While bumbling around the internet looking for something else, I came across this:
Further searching turned up an old forum thread from nine years ago on it but it quickly turned political and weird (and gave irrefutable evidence that Tesla Motors would be gone within a couple months) and really I'm more interested in the old car than people's theories on why we shouldn't have electric cars now.
So what all is really known about these early Ford electrics? I've always thought it would be neat to have a very early electric car but after looking at the prices for even a basket case I figured my best bet would be to eventually do a replica using T parts where appropriate. Now I see Ford beat me to it by well over a century so I'm interested in how he did it.
Is much more known about the project outside of what's in the article? Are there more pictures or drawings of where they were headed?
The hard part to get handle on with electric cars is the indirect cost. Kind of like the 10 year old that says when asked where does hot water come from? out of the tap. The environmental costs, and infrastructure costs go unmentioned when talking electric cars. Each time energy is converted from one form to another, some is lost. The internal combustion automobile is reported to be 45% efficient.
Can someone else tells how efficient an electric car is?
Come on Erik , you've already taken the thread away from the original question into the very area that Tim didn't want to go.
The question is ... What is known about the Edison/Ford electric vehicle design?
The article tells the background but is short on technical detail.
The second prototype EF (for Electric Ford) could be relatively simple to recreate, it seems to consist of a standard T frame and front axle, TT rear diff inverted, I'm almost tempted to start one, if i didn't have enough projects already..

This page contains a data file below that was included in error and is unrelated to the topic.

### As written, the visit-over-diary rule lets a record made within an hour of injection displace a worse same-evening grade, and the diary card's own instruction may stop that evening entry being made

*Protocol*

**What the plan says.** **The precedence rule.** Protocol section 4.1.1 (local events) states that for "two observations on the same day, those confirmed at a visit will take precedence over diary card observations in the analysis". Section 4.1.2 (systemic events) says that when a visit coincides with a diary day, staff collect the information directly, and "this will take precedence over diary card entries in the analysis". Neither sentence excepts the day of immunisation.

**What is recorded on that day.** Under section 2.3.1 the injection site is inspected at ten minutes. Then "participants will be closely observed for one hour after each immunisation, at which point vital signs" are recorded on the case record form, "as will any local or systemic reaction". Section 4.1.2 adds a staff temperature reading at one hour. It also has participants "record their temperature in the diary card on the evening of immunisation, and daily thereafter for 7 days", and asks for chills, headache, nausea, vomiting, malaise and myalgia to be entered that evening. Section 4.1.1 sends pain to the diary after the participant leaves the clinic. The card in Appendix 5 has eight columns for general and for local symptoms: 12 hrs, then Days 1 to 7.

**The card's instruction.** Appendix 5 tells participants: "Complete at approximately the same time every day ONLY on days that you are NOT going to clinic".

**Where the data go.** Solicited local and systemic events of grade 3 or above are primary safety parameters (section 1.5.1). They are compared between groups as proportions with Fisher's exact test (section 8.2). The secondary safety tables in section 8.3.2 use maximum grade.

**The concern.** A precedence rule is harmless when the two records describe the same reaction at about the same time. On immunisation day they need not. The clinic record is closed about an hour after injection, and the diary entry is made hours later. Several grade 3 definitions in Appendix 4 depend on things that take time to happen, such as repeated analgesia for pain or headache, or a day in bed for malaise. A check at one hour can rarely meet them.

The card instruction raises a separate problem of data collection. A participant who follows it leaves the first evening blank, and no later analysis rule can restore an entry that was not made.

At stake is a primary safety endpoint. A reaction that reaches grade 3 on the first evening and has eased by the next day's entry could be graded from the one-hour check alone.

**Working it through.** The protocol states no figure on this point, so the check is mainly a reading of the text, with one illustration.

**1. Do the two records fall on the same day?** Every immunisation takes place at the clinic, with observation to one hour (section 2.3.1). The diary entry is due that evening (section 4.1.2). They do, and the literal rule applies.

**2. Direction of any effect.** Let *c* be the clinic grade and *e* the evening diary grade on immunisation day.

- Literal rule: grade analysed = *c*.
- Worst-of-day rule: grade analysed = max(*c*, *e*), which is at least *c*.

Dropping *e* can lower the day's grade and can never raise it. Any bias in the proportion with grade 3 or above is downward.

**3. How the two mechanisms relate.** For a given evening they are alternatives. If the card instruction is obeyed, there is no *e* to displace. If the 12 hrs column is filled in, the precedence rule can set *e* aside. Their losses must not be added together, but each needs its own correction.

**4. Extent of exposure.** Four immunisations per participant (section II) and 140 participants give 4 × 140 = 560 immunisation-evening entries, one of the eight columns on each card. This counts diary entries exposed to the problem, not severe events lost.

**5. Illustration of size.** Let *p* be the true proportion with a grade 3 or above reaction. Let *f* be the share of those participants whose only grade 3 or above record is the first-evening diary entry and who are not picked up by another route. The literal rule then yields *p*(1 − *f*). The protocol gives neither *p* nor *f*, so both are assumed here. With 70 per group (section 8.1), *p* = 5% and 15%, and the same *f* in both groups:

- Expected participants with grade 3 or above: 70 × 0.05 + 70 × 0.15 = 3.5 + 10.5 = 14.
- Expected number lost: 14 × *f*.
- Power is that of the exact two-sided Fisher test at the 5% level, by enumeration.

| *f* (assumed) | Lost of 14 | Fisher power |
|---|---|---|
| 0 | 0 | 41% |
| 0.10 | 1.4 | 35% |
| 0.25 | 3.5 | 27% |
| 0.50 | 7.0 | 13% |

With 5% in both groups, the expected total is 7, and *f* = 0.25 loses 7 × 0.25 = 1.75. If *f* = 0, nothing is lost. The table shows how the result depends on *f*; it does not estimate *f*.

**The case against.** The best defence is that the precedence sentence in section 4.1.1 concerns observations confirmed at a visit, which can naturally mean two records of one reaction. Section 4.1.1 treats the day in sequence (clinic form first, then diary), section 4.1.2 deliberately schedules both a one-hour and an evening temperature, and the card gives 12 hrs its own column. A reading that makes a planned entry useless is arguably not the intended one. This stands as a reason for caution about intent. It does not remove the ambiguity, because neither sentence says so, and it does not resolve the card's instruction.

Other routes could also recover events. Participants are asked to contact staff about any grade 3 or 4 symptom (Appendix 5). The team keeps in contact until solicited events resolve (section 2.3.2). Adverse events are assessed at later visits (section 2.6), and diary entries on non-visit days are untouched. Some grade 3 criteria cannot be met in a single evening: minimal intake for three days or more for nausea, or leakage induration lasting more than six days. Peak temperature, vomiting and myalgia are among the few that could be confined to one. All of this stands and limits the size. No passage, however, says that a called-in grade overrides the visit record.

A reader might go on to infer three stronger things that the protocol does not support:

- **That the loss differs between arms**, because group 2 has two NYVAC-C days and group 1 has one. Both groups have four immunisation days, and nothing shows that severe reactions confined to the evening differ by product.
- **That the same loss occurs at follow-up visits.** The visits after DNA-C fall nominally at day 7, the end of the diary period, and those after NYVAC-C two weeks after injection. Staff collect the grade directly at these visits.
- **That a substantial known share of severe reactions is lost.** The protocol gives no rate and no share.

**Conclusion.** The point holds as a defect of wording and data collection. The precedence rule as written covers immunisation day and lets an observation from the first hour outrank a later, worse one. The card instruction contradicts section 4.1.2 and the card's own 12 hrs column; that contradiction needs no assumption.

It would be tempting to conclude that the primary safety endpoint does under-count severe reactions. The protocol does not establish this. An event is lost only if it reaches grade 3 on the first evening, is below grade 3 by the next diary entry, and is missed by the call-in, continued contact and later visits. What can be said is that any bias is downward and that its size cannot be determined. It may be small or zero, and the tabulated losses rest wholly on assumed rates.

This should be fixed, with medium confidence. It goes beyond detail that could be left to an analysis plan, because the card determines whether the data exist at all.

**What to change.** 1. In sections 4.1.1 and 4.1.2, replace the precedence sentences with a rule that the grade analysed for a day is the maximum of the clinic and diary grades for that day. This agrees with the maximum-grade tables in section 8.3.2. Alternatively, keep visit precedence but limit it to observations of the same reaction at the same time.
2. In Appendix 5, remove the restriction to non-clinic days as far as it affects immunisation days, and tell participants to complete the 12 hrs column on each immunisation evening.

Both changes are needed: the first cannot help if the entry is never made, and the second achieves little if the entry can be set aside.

I would really like to build a electric replica but as you said above Leo,we all have so many projects already.I don't think that worm drive is as heavy made as a TT.Also the front cross member does not look right for a T.
I noticed that the front spring clamps looked to be a set of rears installed upside down. Zooming in I noticed the whole front axle isn't T at all. Take a look at how the kingpins are designed on it.
Does anyone recognize any parts on the thing? Looks like a mostly standard T steering column and most of the frame appears to be T-based. Is that the seat from an open runabout?
Jalopnik ran a story about this project in 2010. The article was written by Daniel Strohl from the Hemmings Blog. The article says Eugene Farkas came up with the chassis and used many T parts.
There should be no surprise that Henry Ford was tinkering with an electric vehicle. A hazard guess - from about 1912 to 1917 there was interest in electric vehicles world wide. Why did not Mrs Ford drive an electric cat.
In the States the metropolitan area around New York City had a map prepared showing available charging stations for electric vehicles. And this was in 1913.
There was a publication from the Boston Motor Club entitled "Pastime Journeys for Electric Automobiles." Published by the Electric Motor Car Club. It listed the location of charging stations in the Boston area.
Horseless age for 1912 stated that a Flanders Electric pathfinder had a range of 75 miles on a full charge.
https://books.google.com/books?id=tylMAQAAMAAJ&pg=RA1-PA84&dq=electric+cars+1913 +motor&hl=en&sa=X&ved=0ahUKEwjnzfzOueHXAhVGTSYKHU3CBvs4ChDoAQg2MAM#v=onepage&q=e lectric%20cars%201913%20motor&f=false
I believe at the turn of the last century, there was about a 1/3, 1/3 1/3 mix of electric, steam and internal combustion automobiles.
Henry Ford worked on alcohol, as well as other fuels, as early as 1906, responding to Standard Oil's stranglehold on gasoline prices and a change in ethanol rules by congress.